Misadventure II

The day is already drawing to a close when we finally make our way to the station in two stages and can start the much-anticipated wellness program. The first group scurries straight into the shower and then into the sauna. Part two, which includes me, needs a little more patience, as we first have to untie one of the shore lines and then later deploy it again to let the Jonathan, which wants to move to another spot, out of the bay.

After that, the dinghy is free and we drive to the station. Once there, we pass the time a little, are invited in and have a glass of wine in the bar. When the rest of us call on the radio that we can come over to the sauna – we would just move a little closer together and somehow all fit in – we don’t need to be told twice: Karen, Ursula and I set off. As the dinghy is at Selma, we decide to take the land route through the penguin colony for the sake of simplicity and speed. Ivan hands us two large water canisters and tells us we just have to cross the snowfield and then scramble over the rocks.

The light from the sauna shines temptingly towards us. The penguins indignantly avoid us, some of them are in such a hurry that they slip. When they scold us and stumble away, you can’t help but laugh. But my laughter fades a moment later when my feet suddenly lose their grip. The snow has given way to a dangerous mixture of bare ice and penguin guano softened by the rain, which the soles of my wellies can’t cope with. I slip and slide down the slope past Karen. At the end, the waves crash against the ice. I definitely don’t want to land there and try to hold on somewhere, but wet ice and muddy penguin nests prove to be pretty unsuitable. My pants are already completely soaked. In the end, it’s a big pile of guano in which my hands find a foothold. I somehow come to a halt, scramble to my feet again. My trousers, my boots, my towel, my hands … everything is completely smeared. Karen and Ursula also get a few good splashes as I shake my hands and try to remove the worst of the dirt. We are greeted at the sauna with a grinning “You look like shit!” and lots of laughter. That’s what you get for laughing at stumbling penguins …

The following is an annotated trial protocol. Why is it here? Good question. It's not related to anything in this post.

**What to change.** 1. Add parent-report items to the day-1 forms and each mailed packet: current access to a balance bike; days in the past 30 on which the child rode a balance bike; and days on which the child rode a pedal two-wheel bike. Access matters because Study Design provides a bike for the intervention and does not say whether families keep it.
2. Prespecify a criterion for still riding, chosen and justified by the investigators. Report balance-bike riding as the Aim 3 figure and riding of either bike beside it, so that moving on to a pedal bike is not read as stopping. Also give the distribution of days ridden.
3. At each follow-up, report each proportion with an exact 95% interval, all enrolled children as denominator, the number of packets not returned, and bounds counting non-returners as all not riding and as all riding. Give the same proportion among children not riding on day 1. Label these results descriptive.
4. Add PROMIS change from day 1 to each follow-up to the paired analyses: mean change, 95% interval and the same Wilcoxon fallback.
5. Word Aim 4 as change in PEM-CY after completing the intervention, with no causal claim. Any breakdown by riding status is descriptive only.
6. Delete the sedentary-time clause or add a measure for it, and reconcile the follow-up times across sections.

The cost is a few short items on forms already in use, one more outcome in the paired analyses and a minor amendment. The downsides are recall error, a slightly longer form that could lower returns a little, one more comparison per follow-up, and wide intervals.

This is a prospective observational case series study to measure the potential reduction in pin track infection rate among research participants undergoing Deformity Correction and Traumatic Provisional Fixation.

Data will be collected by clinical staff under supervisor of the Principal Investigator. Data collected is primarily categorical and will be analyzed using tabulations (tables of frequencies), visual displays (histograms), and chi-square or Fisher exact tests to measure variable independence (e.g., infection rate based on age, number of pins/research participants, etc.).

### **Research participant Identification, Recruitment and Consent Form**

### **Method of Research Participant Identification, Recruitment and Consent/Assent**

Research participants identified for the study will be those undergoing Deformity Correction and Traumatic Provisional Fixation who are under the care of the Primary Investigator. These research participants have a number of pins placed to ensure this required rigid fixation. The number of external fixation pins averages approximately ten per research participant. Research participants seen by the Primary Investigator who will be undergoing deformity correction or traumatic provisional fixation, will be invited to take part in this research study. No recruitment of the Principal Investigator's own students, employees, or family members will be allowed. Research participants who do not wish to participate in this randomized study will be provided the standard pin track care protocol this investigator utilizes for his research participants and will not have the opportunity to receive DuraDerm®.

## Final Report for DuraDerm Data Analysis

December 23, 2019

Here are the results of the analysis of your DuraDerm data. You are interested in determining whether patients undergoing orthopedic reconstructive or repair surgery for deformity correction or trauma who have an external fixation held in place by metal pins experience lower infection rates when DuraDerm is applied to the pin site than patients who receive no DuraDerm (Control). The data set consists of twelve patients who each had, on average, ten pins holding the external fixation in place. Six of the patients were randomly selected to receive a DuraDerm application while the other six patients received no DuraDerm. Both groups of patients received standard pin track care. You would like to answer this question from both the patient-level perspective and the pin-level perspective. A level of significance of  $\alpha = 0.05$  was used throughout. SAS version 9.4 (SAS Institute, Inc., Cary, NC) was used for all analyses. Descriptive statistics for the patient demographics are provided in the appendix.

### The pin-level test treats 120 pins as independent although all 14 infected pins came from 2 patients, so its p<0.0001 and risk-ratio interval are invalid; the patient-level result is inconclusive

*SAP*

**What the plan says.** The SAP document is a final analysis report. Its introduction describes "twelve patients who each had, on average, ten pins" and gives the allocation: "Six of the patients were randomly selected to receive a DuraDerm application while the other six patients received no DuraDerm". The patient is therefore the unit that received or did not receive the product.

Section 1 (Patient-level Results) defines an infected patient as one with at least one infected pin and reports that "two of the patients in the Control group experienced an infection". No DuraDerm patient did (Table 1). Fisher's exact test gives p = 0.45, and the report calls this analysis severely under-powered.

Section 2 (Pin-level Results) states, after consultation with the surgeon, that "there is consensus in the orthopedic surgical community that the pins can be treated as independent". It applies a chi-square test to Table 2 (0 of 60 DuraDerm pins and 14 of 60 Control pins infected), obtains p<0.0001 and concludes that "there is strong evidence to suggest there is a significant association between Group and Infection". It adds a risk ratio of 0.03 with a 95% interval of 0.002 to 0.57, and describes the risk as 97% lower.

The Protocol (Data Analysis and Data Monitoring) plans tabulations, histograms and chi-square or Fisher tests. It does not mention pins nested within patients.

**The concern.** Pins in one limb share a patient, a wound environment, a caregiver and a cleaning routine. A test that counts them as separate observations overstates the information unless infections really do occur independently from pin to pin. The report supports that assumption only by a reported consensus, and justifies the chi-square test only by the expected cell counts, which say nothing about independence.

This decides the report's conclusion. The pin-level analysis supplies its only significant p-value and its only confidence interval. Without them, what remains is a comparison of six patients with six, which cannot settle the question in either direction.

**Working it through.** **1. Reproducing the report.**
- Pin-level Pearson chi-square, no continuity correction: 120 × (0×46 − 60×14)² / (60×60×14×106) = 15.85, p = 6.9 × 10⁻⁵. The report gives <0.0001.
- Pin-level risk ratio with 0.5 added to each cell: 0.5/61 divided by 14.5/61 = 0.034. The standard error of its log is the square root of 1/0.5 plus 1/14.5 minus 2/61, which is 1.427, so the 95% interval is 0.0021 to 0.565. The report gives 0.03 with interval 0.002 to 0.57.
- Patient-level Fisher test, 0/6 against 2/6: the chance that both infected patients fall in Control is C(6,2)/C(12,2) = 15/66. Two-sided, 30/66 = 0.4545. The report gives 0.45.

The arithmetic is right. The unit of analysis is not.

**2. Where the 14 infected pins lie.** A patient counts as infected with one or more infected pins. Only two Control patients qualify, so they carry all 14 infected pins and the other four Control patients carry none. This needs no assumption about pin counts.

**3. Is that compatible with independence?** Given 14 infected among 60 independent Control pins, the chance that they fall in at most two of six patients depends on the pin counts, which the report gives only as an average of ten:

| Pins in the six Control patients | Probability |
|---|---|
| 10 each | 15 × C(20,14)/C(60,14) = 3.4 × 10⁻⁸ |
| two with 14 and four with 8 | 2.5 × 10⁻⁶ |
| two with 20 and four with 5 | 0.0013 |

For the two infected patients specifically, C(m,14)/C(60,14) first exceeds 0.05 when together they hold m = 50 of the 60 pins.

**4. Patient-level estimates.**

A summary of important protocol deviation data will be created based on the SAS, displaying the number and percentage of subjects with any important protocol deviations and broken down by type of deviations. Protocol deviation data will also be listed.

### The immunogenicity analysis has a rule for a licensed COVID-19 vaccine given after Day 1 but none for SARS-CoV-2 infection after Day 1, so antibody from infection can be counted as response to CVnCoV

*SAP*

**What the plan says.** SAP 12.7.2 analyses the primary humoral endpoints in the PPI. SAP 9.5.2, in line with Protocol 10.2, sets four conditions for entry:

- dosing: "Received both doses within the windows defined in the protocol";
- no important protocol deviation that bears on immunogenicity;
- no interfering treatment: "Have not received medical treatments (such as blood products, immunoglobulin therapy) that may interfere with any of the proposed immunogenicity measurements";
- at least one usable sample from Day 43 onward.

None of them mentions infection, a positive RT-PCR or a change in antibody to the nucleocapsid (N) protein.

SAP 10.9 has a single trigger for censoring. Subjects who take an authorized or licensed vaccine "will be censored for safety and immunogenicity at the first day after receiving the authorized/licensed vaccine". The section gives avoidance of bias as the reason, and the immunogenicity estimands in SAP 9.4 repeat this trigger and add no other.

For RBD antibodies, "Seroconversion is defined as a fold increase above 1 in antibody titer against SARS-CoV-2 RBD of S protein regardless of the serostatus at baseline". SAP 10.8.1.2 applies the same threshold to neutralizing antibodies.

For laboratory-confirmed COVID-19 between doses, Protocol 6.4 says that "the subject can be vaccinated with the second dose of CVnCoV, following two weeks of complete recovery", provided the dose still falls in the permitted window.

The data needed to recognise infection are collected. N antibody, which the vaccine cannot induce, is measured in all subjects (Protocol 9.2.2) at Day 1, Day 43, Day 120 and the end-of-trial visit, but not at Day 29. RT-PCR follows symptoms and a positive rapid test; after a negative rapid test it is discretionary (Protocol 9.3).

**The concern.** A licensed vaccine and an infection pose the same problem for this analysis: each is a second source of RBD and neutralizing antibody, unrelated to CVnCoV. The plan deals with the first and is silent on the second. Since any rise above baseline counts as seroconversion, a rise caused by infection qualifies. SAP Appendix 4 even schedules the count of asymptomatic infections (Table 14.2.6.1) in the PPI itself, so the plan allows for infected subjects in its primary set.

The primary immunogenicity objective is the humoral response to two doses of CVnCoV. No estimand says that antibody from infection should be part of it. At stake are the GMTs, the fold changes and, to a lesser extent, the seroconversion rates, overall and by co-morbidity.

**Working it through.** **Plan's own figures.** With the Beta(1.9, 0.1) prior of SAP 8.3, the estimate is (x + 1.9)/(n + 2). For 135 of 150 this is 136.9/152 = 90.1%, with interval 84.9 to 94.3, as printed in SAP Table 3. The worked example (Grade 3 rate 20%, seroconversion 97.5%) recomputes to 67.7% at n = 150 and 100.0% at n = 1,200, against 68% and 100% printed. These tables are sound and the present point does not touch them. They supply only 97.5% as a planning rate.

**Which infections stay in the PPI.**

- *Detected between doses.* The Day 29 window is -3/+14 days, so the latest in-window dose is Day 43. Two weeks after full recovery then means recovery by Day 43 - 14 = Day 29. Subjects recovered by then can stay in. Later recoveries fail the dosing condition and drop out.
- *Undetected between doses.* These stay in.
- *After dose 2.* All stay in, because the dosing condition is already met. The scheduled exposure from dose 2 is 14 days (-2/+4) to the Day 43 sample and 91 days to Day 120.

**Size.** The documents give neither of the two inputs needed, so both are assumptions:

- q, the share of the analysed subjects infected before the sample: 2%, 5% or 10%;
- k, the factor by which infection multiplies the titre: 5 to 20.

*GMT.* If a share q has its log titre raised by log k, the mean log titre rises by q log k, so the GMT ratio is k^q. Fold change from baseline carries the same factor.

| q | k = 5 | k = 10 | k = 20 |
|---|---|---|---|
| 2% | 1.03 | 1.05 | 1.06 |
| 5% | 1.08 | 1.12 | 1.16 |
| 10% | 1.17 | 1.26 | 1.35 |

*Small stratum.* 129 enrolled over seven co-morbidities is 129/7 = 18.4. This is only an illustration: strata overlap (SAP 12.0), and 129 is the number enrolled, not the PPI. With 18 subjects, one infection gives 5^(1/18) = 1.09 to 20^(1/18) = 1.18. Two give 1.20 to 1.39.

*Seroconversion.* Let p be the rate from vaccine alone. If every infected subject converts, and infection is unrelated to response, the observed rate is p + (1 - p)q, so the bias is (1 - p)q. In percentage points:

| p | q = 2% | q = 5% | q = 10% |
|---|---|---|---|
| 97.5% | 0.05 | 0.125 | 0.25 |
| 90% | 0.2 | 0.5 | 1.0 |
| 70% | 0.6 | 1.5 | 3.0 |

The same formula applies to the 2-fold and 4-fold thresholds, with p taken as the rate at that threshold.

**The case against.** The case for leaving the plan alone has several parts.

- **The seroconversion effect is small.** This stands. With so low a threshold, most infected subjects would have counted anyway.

I smell like a whole colony of penguins, take off my clothes, wash everything out roughly – with moderate success. But never mind. First we all squeeze into the hot sauna, laugh our heads off at this mishap (which I’m sure happens quite often) and enjoy the heat followed by a tingling dip in the ice-cold ocean. Later, I am forced to make my way back in my underpants, wellies and my half-spared sailing jacket, this time preferring to take a detour via the rocky part of the colony. A thorough wash follows at the station: I jump in the shower, the clothes go in the washing machine, we go to the bar. Later, when we take the dinghy home to the Selma, our clothes are clean again and smell of Ariel instead of penguin.


The next morning it’s time to say goodbye. We want to move on, our course points north. Ivan will stay here for another four weeks before the crew changes in April and, like most of the station members, he will be heading home.

It is an emotional, somewhat wistful farewell. We are all standing on deck as the Selma passes the station, the small wooden pier on which Ivan is standing and waving to us, and a few quick farewells are shouted back and forth. I’m very touched at this moment and my eyes are actually wet. Although we were only anchored here twice for two days each time, it was like leaving good, very close friends behind. During those days, Vernadsky was like a little home to us, a place where we were warmly welcomed and cared for. A place where we were protected and safe while two storms passed through outside. A place where we were able to get to know very special people at a very special time. It is hard to leave them behind, as we all face an uncertain future, but especially they and their families face a difficult one. Our thoughts are with them, even though we are now parting ways again. We are very grateful that they have crossed paths. Thank you Vernadsky!